• From Chapter 5, Mathematicians Are Precise: ‘Math without inquiry is lifeless, but math without rigor is aimless. There is no tension between teaching students how to solve problems accurately and efficiently and teaching students how to formulate conjectures, critique reasoning, develop mathematical arguments, use multiple representations, think flexibly, and focus on conceptual understanding.’ (pg 80). In my problem-solving course, I deliberately swung the pendulum from the typical procedure-based courses my students had mostly experienced towards creative, collaborative problem-solving. But I also need to find the middleground, where I place as much emphasis on rigour as I do on inquiry.
  • From Chapter 12, Mathematicians Work Together and Alone: ‘If a major part of doing mathematics involves interacting with other mathematicians, then a major part of teaching students mathematics must be to teach students how, why, and whether to interact with one another mathematically. Students need to learn how to ask for what they need from each other and to be what they need for each other … we need to teach students how to be good colleagues  it’s important we honor individual thinking and working time. It’s not reasonable to expect students to collaborate at every moment, and that’s not how mathematicians work.’ (pg 312). This past semester, a few students in my problem-solving course commented that they needed more opportunities to work alone first, and more strategies to work effectively with group members. I’ll definitely be digging further into this chapter next year.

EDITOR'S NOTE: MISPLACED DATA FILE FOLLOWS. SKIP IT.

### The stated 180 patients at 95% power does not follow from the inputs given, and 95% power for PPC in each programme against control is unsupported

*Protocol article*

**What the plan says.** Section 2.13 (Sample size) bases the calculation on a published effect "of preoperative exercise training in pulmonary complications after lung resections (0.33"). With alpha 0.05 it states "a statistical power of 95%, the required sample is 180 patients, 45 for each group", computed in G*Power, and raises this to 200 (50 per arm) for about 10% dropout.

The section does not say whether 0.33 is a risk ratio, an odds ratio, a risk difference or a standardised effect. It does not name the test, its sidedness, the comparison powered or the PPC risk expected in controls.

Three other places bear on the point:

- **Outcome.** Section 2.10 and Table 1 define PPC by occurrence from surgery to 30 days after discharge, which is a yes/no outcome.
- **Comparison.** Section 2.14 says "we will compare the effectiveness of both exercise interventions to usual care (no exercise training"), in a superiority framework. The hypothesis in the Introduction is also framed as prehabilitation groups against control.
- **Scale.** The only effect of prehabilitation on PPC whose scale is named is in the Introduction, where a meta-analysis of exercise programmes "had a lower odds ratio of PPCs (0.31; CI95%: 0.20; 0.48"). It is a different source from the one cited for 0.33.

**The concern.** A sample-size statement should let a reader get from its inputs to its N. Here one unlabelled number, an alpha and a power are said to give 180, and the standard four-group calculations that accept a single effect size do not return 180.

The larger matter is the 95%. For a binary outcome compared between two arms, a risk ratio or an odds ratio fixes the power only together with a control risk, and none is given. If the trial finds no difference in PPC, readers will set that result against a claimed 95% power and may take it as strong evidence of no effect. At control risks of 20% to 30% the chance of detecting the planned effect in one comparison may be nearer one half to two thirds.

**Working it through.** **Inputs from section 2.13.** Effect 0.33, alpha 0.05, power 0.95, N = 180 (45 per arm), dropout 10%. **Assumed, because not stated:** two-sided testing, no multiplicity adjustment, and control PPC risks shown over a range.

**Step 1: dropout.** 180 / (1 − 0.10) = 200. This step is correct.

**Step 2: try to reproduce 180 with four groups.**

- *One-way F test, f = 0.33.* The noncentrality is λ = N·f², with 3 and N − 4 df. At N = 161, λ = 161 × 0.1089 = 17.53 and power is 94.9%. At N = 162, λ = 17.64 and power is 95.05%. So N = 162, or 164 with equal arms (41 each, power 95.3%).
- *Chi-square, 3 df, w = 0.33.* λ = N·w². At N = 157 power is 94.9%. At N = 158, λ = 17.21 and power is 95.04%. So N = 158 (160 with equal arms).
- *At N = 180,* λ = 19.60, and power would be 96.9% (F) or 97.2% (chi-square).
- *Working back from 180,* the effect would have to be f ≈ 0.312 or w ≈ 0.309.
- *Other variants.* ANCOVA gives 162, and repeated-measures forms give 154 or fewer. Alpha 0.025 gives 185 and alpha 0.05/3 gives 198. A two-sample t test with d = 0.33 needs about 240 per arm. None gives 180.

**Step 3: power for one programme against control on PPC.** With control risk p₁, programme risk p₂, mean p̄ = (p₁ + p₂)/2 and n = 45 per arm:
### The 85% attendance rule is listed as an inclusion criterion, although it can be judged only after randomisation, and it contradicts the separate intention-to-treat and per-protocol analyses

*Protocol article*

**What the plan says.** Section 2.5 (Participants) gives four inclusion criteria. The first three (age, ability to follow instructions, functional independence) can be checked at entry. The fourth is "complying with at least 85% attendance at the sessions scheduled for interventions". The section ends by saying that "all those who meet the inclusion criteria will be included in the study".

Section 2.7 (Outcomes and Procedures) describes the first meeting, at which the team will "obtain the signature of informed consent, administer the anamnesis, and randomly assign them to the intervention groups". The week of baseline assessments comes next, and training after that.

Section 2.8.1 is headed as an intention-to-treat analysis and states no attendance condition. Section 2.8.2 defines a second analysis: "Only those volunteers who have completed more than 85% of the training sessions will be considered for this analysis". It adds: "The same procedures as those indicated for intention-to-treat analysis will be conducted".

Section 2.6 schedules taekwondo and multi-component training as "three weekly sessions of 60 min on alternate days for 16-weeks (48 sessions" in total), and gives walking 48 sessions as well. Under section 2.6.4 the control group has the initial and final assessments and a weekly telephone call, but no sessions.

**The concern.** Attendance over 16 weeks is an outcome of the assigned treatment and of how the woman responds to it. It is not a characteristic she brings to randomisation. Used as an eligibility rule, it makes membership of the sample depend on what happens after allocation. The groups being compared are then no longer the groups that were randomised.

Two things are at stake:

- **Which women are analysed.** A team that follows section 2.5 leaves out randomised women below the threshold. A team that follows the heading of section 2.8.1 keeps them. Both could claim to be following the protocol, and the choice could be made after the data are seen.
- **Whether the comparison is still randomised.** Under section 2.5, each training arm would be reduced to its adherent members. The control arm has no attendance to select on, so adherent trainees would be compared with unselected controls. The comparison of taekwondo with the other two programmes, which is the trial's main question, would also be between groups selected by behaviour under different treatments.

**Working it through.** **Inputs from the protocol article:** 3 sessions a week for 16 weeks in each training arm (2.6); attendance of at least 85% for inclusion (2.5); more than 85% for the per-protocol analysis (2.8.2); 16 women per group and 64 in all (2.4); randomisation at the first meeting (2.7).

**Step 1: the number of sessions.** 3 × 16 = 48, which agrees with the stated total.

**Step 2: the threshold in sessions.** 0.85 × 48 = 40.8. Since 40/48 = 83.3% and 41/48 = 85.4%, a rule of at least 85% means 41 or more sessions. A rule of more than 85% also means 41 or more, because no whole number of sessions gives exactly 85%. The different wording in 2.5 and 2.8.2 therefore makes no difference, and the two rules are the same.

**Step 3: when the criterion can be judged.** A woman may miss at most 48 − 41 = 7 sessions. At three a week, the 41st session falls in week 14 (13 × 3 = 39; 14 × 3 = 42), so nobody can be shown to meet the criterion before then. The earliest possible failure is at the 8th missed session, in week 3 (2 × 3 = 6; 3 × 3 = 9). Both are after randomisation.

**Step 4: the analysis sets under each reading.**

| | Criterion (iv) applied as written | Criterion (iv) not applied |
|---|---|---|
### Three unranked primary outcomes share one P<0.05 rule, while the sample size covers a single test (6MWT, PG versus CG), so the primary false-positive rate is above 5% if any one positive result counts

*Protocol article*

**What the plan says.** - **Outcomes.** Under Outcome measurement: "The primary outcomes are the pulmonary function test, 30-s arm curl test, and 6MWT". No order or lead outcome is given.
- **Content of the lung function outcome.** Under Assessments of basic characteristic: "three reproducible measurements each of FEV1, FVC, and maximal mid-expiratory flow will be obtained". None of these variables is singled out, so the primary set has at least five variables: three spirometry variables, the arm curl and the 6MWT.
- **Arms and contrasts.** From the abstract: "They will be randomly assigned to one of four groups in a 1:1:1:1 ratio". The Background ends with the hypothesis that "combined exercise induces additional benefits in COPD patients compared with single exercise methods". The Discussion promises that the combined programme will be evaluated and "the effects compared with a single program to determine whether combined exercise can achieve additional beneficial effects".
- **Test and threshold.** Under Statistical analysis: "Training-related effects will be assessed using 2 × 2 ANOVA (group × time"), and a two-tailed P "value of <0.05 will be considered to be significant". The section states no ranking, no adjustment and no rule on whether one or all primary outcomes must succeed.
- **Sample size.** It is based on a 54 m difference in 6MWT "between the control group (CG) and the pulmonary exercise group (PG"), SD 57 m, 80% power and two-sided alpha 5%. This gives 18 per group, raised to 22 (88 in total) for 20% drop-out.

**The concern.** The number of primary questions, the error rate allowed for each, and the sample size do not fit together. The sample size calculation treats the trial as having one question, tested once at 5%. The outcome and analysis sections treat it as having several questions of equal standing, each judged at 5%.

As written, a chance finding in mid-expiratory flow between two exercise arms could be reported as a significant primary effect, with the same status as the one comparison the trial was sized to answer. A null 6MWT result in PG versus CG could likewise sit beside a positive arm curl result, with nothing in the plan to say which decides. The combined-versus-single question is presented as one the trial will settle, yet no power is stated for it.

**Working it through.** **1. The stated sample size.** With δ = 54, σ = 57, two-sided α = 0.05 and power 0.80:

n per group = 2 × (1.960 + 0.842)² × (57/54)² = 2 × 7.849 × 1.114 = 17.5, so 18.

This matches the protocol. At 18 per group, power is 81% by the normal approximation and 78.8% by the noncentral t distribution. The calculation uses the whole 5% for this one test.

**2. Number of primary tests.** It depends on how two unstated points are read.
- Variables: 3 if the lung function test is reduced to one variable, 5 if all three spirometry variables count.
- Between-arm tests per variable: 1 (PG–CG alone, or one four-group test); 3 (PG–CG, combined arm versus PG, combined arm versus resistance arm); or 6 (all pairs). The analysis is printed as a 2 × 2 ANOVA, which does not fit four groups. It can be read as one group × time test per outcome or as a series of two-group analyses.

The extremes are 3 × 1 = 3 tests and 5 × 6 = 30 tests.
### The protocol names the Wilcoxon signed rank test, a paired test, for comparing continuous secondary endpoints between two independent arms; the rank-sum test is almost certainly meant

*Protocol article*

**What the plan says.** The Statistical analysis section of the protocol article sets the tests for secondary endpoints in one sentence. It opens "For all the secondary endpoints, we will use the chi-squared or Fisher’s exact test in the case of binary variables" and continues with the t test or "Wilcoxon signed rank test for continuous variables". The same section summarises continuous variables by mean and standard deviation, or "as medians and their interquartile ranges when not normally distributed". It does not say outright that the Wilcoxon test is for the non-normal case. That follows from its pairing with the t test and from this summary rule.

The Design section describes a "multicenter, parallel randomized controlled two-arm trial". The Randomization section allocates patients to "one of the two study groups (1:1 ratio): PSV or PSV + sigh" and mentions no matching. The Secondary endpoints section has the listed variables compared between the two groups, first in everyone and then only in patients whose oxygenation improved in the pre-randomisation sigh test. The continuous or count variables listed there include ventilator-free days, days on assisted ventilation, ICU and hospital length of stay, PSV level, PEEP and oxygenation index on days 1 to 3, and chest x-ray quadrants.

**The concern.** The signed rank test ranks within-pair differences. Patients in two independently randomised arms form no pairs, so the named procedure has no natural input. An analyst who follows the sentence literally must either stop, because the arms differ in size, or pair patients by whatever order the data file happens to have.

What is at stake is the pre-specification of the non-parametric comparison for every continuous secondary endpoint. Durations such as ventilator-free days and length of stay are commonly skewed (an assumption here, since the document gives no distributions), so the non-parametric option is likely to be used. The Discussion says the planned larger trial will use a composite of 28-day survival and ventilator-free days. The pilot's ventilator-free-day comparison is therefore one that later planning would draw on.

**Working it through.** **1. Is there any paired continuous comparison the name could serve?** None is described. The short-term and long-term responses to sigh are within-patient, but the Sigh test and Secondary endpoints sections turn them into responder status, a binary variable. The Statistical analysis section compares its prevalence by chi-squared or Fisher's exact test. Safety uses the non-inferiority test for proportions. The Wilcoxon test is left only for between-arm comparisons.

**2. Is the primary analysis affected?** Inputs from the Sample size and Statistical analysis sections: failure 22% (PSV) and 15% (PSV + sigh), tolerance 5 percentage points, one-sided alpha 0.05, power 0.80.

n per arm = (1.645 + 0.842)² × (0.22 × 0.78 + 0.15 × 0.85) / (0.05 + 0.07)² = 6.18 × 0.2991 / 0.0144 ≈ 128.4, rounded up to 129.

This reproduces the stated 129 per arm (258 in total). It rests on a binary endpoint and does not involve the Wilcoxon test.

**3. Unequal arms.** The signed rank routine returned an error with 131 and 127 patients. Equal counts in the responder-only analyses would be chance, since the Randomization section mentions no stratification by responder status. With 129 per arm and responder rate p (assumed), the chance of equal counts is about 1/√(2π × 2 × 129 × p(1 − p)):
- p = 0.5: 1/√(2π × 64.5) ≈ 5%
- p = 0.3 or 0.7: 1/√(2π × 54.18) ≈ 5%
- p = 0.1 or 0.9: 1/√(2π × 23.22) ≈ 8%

And, these phrases are going straight into my repertoire: